9 Public Notice, “Procedures Implementing Package Bidding for Auction No. 31,” DA 00–1486, WT Docket No. 99– 168 (rel. July 3, 2000), p. 1.
Spectrum Exchange Reply Comments on the 746–764 and 776–794 MHz Bands FCC 00–224 September 15, 2000 Page 5
 to the left shoe / right shoe analogy. In this case, received economic wisdom says that the sale of the complementary items should be linked together, which is what our linked auction neatly accomplishes.
B. DETERMINATION OF THE LINKAGE RATIO The determination of the right “linkage ratio” is a delicate balancing act, but fortunately, in a clearing auction where participation is voluntary, all parties possess the right incentives to select an appropriate number. The “linkage ratio”, R , defines a fixed relationship between money committed to the clearing incumbents and money committed to the government. R may be either less than or greater than one. 10  At first glance, it might appear that the bidders in the secondary auction (i.e., telcos and other participants bidding in the FCC auction) would have every incentive to set the linkage ratio as low as possible, while the incumbent broadcasters would have every incentive to set the linkage ratio as high as possible. But parties also possess strong countervailing incentives. The incentives are not as simple as they may superficially appear, facilitating reasonable agreement. The fact of voluntary participation by FCC bidders effectively disciplines the incumbent broadcasters from trying to set the linkage ratio too high. The linkage ratio drives a wedge between the price effectively paid in the FCC auction by a participating telco versus a nonparticipating telco. If the wedge is set excessively large, any given telecommunications company or other bidder will find it preferable to avoid participating in the secondary auction: with too large a wedge, purchase of the FCC license without the associated clearing rights is a better deal. Thus, an excessively high linkage ratio discourages telcos from participating in the secondary auction and increases the likelihood that nonparticipants win FCC licenses, undercutting the incumbent broadcasters’ objectives.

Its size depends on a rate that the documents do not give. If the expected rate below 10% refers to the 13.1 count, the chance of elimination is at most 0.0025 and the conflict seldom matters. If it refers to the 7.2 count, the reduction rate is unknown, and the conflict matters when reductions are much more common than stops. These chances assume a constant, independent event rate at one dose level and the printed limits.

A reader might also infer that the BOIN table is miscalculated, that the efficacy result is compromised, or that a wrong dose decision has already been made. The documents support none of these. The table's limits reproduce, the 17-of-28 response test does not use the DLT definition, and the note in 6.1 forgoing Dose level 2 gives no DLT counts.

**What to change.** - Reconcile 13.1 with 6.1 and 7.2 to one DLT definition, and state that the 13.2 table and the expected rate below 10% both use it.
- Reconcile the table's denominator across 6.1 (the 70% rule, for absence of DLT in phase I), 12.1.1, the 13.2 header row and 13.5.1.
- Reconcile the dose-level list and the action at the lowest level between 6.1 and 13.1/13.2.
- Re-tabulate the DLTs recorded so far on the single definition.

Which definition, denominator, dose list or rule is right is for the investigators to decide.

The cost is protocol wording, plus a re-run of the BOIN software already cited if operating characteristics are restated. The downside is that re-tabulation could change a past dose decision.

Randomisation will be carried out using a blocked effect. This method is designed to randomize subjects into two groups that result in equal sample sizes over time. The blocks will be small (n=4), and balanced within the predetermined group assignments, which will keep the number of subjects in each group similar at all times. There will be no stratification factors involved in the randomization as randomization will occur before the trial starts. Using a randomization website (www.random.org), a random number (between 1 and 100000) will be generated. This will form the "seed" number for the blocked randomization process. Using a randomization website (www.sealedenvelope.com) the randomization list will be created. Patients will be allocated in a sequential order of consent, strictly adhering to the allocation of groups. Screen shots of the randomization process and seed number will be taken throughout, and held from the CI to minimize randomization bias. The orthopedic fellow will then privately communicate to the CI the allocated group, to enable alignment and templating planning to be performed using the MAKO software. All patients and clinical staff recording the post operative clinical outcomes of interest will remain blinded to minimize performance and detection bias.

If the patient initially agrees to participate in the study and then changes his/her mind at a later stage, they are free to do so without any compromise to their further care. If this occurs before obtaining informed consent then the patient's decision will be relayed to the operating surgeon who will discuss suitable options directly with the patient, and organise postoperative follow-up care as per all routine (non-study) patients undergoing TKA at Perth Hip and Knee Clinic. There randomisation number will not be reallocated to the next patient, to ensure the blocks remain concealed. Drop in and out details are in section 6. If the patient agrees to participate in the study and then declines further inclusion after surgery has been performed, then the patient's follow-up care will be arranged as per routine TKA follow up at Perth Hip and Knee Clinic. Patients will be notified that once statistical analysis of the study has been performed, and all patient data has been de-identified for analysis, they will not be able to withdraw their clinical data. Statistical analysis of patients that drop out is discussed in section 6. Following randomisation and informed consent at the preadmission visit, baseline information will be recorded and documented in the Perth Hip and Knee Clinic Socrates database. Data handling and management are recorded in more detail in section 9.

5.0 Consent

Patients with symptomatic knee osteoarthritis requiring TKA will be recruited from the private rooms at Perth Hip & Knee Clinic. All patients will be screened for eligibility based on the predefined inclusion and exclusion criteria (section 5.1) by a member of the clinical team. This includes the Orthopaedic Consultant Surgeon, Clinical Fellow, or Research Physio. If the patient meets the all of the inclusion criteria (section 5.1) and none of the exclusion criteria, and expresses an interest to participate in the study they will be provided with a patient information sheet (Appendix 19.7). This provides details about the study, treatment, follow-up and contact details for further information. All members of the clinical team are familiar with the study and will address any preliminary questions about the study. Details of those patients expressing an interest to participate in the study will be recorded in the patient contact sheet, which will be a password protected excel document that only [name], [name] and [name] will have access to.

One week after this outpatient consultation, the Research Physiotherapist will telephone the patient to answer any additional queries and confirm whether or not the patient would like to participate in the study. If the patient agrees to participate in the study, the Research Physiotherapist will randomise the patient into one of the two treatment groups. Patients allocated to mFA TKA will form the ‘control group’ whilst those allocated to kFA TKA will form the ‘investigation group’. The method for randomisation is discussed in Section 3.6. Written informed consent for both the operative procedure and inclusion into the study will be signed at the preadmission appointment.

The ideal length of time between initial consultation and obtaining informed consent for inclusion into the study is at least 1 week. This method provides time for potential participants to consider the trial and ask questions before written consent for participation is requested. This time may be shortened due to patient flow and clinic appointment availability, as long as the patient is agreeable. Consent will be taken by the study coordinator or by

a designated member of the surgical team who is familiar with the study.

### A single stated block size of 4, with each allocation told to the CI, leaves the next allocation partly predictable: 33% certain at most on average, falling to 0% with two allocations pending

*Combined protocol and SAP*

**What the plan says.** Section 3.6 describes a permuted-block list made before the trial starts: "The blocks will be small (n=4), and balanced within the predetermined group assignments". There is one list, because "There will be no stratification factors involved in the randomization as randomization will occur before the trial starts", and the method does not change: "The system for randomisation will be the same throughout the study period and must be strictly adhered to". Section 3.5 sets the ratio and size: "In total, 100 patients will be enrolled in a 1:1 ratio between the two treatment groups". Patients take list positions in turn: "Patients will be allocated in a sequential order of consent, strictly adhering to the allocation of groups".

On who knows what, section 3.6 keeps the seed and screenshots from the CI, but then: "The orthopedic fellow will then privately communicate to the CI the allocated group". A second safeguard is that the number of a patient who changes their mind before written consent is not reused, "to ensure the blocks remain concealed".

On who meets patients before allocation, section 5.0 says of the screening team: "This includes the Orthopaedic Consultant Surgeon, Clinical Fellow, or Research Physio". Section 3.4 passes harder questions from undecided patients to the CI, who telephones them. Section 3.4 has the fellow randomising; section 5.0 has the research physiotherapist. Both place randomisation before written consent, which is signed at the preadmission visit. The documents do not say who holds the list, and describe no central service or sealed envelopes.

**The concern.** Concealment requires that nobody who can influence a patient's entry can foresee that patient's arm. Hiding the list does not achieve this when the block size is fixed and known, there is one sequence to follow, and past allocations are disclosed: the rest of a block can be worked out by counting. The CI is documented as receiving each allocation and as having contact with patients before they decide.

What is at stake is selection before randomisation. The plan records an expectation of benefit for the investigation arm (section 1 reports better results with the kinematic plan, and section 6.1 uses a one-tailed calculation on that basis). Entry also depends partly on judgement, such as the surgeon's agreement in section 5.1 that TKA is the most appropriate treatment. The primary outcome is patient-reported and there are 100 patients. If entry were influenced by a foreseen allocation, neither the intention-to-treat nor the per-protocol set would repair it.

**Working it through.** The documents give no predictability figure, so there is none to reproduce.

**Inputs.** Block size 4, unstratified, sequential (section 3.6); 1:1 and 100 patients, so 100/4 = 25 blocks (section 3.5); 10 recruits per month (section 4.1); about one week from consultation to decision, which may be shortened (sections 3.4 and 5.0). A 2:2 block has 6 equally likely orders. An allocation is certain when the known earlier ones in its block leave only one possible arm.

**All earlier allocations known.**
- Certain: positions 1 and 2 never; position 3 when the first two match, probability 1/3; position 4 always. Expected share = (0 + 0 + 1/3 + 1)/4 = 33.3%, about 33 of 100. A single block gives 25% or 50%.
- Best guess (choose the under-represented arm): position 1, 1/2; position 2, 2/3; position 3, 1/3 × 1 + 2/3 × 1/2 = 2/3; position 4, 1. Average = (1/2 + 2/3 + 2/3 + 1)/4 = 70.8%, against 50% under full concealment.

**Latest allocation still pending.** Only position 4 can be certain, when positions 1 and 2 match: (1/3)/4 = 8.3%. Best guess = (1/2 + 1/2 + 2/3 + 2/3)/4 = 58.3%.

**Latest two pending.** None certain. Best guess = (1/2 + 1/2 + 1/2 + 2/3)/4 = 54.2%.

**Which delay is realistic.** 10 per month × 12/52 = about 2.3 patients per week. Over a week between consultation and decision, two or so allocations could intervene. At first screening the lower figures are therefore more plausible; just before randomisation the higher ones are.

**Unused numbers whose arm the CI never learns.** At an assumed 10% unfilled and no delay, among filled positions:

10  There will also be some form of a minimum price or reserve price, for example, a fixed minimum, M . With a fixed minimum, the “clearing fund” (the total pool of money generated by the secondary auction) to compensate incumbent broadcasters is calculated by the formula ( R*X+M ), where R is the linkage ratio, X is the amount paid to the government, and M is the fixed minimum. See Section IIB of our August 16 comments.
Spectrum Exchange Reply Comments on the 746–764 and 776–794 MHz Bands FCC 00–224 September 15, 2000 Page 6
 The fact of voluntary participation by incumbent broadcasters effectively disciplines the telcos from trying to set the linkage ratio too low. For suppose that the telcos insist on making the “clearing fund” (the pool of money generated by the secondary auction to compensate incumbent broadcasters) too small. Then many of the incumbent broadcasters will refuse to participate in the clearing arrangement and many of the major markets will not be cleared, undercutting the telcos’ objectives. Meanwhile, each bidder should not have a problem with agreeing in advance to a linkage ratio that adequately compensates the incumbents. With a predetermined cost to clearing, the bidder can simply subtract the cost of clearing from its value for clear spectrum, and bid accordingly. With each bidder subject to the same linkage ratio, there is a level playing field on clearing terms, and the bidder is neither advantaged nor disadvantaged. Together, these countervailing incentives strike an appropriate balance. It does not serve the telcos’ objectives to demand a linkage ratio that is too low. It does not serve the broadcasters’ objectives to demand a linkage ratio that is too high. When the initial posturing by both sides is over and they get down to serious business, there is reasonable hope for settlement on a suitable linkage ratio.
C. MINIMAL COMMISSION ACTION REQUIRED In the process we advocate, Spectrum Exchange/Allen will privately conduct the secondary auction, and so minimal Commission action is required. It would be extremely helpful for the Commission to rule that participation by parties in a secondary auction linked with the FCC auction in the manner we have outlined is fully consistent with FCC auction rules. However, there is no need for the FCC to endorse our secondary auction in any way.  III. NO FURTHER DELAY Spectrum Exchange/Allen reiterates its strong recommendation against any further delay in the 700 MHz auction, and finds considerable support in the comments filed by diverse other parties. First, delay of the auction will delay the rollout of new services. Second, delay will likely reduce the
Spectrum Exchange Reply Comments on the 746–764 and 776–794 MHz Bands FCC 00–224 September 15, 2000 Page 7
 competitiveness of the ultimate auction. Third, delay will hamper the negotiation of clearing arrangements.
A. DELAY OF THE AUCTION WILL DELAY THE ROLLOUT OF NEW SERVICES